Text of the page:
The Cultural Gutter

unashamed geekery

"We are all in the gutter, but some of us are looking at the stars." -- Oscar Wilde

PKD and PW

Peter Watts writes up a few thoughts on the new Philip K. Dick collection, Exegesis: “Exegesis is a little like a year’s supply of pub dates with some crazy dude in Klingon getup whose rants verge just a bit too close to brilliance to let you write him off completely.” Like this:Like Loading…

Curious about The Thing remake?

Peter Watts has an interest in the remake of The Thing (see here for why), and he has some entertaining things to say: “For one thing, there are just too many similarities between the two films for me to accept that this is truly a prequel and not just a remake. This goes beyond the […]

Writerly Wedding Vows

Writers Peter Watts and Caitlin Sweet got hitched and provide a copy of their unconventional yet strangely moving wedding vows. Hers: “They’re the very things that I fell for, even before you made an x-rated cephalopod reference on a rooftop patio.” His: “And you and I are going to kick biological determinism in the balls.” Worth reading […]

The Hierarchy of Contempt, Reality TV Edition

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Since April is our wacky month, I decided to venture far afield, basically into the scariest minefield of cultural contempt that I can think of: reality TV. Like this:Like Loading…

Peter Watts’ The Thing

Peter Watts retells The Thing from the Thing’s point of view. Read it yourself or listen to an audio version of his version. Like this:Like Loading…

Thing One and Thing Two

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The Thing is coming for you! But you don’t know which one of your friends is The Thing! Paranoia… gore… body horror… and all of the above recently retold from The Thing’s point of view. Like this:Like Loading…

That’s a Wrap

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I enjoy this time of year. Partly because I work in retail, and the week between Christmas and New Year’s Eve is a kind of gift: festive and fun, and landing somewhere between the insanity of December and the dead quiet of January. But also because I get a kick out of all the lists […]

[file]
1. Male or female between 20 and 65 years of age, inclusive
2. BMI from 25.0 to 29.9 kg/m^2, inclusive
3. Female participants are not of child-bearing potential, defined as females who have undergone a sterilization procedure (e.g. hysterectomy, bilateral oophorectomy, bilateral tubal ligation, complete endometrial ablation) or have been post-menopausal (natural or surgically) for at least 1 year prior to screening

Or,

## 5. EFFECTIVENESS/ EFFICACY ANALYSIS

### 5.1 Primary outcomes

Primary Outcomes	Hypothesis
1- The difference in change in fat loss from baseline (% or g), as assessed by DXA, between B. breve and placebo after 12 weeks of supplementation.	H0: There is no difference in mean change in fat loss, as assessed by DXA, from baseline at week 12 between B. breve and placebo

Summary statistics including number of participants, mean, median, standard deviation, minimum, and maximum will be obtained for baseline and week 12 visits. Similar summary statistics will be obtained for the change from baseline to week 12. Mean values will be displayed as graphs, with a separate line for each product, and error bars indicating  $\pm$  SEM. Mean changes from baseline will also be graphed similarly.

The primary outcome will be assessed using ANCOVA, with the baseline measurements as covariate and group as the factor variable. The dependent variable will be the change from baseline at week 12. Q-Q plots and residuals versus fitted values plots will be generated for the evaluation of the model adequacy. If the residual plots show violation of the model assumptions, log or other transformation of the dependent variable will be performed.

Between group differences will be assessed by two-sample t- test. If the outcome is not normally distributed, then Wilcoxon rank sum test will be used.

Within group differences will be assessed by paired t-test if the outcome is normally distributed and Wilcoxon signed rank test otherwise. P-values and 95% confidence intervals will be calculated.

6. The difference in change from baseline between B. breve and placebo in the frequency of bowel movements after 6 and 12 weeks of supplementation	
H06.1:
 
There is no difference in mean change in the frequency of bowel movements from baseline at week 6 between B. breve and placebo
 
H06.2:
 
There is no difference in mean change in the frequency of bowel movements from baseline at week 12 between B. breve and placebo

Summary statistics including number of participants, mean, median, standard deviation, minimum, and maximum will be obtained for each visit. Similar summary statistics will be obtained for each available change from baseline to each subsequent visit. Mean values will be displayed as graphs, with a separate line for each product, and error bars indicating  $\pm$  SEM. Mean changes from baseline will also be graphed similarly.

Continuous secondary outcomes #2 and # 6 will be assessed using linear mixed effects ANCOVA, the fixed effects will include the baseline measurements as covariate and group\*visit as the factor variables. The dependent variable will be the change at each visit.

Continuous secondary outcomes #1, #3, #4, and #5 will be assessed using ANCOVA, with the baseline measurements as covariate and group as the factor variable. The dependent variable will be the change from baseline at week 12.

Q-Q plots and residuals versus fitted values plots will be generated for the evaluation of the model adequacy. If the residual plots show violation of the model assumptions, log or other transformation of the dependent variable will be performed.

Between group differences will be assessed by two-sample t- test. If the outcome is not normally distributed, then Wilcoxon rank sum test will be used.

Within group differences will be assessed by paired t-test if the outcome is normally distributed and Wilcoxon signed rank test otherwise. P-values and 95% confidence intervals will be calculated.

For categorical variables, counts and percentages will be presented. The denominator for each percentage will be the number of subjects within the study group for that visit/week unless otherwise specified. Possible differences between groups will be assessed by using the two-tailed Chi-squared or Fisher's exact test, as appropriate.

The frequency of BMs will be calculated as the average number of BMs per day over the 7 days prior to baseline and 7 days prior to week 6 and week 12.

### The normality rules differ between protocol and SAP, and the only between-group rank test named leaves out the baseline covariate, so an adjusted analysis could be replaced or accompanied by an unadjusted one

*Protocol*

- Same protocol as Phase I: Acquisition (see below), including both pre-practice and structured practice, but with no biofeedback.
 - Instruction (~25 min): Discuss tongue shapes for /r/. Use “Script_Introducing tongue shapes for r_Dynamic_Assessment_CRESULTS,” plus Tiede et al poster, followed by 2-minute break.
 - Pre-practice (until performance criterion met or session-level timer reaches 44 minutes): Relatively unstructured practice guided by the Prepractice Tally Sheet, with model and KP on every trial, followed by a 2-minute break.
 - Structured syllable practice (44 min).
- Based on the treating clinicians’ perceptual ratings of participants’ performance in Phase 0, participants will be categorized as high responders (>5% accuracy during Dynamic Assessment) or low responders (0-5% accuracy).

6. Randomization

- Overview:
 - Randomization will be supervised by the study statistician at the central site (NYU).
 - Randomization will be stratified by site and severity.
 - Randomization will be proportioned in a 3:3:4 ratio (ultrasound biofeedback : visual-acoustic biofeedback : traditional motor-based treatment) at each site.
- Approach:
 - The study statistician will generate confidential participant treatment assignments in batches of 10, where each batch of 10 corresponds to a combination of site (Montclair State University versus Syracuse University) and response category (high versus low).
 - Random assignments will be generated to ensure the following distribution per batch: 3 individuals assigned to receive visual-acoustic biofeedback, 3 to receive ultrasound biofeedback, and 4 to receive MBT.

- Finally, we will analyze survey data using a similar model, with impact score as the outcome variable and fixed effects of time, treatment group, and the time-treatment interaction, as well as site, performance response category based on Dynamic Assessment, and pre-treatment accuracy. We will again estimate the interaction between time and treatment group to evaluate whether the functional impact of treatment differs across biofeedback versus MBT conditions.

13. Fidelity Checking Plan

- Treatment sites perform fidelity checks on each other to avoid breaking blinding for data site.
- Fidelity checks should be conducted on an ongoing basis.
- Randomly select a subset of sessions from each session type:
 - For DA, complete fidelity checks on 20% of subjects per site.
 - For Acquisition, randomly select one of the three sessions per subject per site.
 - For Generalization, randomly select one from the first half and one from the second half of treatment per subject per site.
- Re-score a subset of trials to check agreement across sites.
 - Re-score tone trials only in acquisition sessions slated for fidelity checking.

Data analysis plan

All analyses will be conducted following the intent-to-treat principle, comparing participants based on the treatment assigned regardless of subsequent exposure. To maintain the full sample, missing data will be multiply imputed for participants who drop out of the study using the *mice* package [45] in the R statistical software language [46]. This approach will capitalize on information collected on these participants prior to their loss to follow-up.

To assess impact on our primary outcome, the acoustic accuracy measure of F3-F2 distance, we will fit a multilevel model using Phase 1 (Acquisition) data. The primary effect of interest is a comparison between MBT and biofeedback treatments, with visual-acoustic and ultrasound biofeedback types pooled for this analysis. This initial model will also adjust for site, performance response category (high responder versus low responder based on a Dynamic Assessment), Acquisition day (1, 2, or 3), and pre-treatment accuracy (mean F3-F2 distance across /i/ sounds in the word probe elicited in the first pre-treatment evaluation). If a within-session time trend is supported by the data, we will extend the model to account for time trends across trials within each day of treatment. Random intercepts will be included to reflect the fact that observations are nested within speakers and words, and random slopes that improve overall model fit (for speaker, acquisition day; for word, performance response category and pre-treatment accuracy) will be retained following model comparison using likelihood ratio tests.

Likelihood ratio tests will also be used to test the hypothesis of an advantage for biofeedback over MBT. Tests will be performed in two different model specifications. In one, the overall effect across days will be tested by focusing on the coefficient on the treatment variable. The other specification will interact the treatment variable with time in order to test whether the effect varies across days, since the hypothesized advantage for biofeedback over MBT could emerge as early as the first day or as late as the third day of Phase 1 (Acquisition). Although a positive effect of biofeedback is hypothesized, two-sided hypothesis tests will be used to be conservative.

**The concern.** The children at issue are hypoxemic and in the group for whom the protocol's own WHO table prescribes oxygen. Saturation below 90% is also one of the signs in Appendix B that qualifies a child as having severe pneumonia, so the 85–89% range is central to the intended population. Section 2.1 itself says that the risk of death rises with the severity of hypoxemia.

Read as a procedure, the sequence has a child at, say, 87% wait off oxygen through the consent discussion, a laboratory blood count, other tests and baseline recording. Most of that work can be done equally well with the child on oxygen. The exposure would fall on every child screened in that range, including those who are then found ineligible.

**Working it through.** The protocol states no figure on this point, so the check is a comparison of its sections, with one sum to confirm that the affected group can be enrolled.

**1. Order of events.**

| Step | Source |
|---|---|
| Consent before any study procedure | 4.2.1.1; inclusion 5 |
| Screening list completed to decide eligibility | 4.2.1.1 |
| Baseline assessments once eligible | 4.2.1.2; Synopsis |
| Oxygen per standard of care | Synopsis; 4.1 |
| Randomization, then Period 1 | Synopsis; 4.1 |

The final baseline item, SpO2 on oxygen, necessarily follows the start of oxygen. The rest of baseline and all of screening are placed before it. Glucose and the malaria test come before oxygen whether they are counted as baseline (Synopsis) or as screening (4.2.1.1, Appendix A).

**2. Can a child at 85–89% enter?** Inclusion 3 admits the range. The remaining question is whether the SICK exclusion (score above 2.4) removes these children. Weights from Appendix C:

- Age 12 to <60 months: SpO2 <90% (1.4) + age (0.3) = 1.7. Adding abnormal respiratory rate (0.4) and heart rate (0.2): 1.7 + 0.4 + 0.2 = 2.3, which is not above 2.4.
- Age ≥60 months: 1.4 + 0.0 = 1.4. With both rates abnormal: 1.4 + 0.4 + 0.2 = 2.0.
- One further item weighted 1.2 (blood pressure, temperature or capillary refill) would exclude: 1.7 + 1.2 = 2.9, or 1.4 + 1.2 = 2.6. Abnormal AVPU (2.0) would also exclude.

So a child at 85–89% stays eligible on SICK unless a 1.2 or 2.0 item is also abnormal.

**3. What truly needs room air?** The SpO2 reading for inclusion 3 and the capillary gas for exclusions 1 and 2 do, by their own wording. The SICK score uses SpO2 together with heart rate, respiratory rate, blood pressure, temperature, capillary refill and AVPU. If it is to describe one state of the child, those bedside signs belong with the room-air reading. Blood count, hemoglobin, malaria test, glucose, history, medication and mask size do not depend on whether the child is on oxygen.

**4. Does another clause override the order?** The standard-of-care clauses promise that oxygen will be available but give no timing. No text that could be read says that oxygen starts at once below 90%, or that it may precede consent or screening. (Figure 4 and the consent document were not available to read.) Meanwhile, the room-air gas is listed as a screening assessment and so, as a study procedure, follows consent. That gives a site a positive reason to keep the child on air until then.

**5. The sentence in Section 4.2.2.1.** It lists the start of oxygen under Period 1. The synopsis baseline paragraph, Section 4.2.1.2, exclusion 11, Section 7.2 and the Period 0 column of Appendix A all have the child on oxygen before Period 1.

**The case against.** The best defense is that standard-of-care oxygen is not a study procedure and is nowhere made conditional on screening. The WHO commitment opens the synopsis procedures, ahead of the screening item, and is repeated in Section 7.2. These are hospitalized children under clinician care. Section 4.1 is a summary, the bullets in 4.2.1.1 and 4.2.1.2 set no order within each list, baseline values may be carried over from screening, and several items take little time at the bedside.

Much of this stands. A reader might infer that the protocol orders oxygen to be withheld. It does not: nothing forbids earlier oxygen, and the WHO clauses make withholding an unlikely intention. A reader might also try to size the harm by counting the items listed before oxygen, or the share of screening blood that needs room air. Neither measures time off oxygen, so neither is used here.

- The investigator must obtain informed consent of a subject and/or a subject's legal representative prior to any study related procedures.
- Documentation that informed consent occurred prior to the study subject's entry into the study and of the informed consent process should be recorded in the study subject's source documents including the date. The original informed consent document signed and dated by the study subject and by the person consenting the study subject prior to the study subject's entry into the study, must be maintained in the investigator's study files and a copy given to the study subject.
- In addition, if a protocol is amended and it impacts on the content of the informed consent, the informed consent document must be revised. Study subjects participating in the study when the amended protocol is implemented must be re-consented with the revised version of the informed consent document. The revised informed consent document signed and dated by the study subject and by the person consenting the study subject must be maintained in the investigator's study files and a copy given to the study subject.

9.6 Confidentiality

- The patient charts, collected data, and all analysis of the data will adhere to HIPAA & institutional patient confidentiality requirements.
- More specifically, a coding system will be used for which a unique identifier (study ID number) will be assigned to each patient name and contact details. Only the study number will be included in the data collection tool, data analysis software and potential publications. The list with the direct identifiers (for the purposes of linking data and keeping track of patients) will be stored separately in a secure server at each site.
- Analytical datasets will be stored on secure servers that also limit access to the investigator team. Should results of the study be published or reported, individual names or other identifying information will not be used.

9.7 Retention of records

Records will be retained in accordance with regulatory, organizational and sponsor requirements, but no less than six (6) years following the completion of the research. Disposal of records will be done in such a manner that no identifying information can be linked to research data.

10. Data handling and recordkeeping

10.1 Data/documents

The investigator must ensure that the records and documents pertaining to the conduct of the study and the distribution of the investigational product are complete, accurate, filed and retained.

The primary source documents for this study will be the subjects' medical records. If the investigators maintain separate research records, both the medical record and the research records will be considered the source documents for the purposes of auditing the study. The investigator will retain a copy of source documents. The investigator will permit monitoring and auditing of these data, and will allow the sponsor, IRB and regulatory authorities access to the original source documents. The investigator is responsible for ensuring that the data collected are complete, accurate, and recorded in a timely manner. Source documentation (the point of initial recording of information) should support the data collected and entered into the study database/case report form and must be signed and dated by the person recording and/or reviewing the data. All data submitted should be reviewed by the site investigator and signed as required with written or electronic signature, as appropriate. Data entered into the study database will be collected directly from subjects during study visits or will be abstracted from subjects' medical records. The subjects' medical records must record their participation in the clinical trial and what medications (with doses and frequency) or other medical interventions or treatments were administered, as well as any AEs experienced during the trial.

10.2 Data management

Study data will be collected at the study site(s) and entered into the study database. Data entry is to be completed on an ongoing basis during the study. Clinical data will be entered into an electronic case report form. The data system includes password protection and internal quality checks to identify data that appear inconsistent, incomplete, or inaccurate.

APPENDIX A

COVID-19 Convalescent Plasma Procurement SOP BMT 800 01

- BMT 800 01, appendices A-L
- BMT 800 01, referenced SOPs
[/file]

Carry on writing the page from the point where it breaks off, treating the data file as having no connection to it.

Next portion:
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  • Of Note Elsewhere

    Andrew Nette has a pair of interesting pieces on pulp you might be interested in. First, he writes about “the New Pulp” and a bit about Fifty Shades of Gray in “Fifty Shades of Pulp.” Then he writes about pulp and literacy and furthering social advancement in “Pulp and Circumstance.”  “Most people view pulp as either exploitative lowbrow culture or highly collectable retro artefact. Yet pulp has a secret history which Rabinowitz’s book uncovers. Her central thesis is that cheap, mass-produced pulp novels not only provided entertainment and cheap titillating thrills, but also brought modernism to the American people, democratising reading and, in the process, furthering culture and social enlightenment.”

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    The Projection Booth interviews actor Ed Asner.

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    Transcript from BAFTA’s tribute to director Johnnie To, “Johnnie To: A Life In Pictures.” It’s a great interview with To about his films and process. “Like when I made The Mission I didn’t have a script. It was 1999 and I didn’t have any money so we went to Taiwan and they gave us very little money to hurry up and make a film, so without any script we just started making it. And after 19 days we made the film.” (Thanks to the Heroic Sisterhood!)

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    A gallery of sweet geeky art from Native American artist, Jeffrey Veregge. “My origins are not supernatural, nor have they been enhanced by radioactive spiders. I am simply a Native American artist and writer whose creative mantra in best summed up with a word from my tribe’s own language as: ‘taʔčaʔx̣ʷéʔtəŋ,’ which means ‘get into trouble.'”

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    John Reppion continues his series on English magic and Jonathan Strange And Mr. Norrell. Next up, “Away With The Fairies.”

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    At the Mary-Sue, Ana Mardoll reviews Vertigo’s new Furiosa comic, which theoretically presents Imperator Furiosa’s backstory by trying to make Mad Max: Fury Road lazier and shittier. “We need to talk about the Mad Max: Fury Road Furiosa #1 comic and how awful it is. Huge content notes on this post, like, in big block capitals and neon letters because this issue is triggery and terrible, and really aptly illustrates just how awful MMFR could have been if it were made without intentionally setting aside lazy (and terrible) narratives about women and rape in order to be better than that. Also, I would honestly recommend going into this post with the mindset that this comic is some kind of terrible non-canon spinoff, because I don’t want to ruin MMFR for anyone.” (Thanks, Century Scully Ono!)

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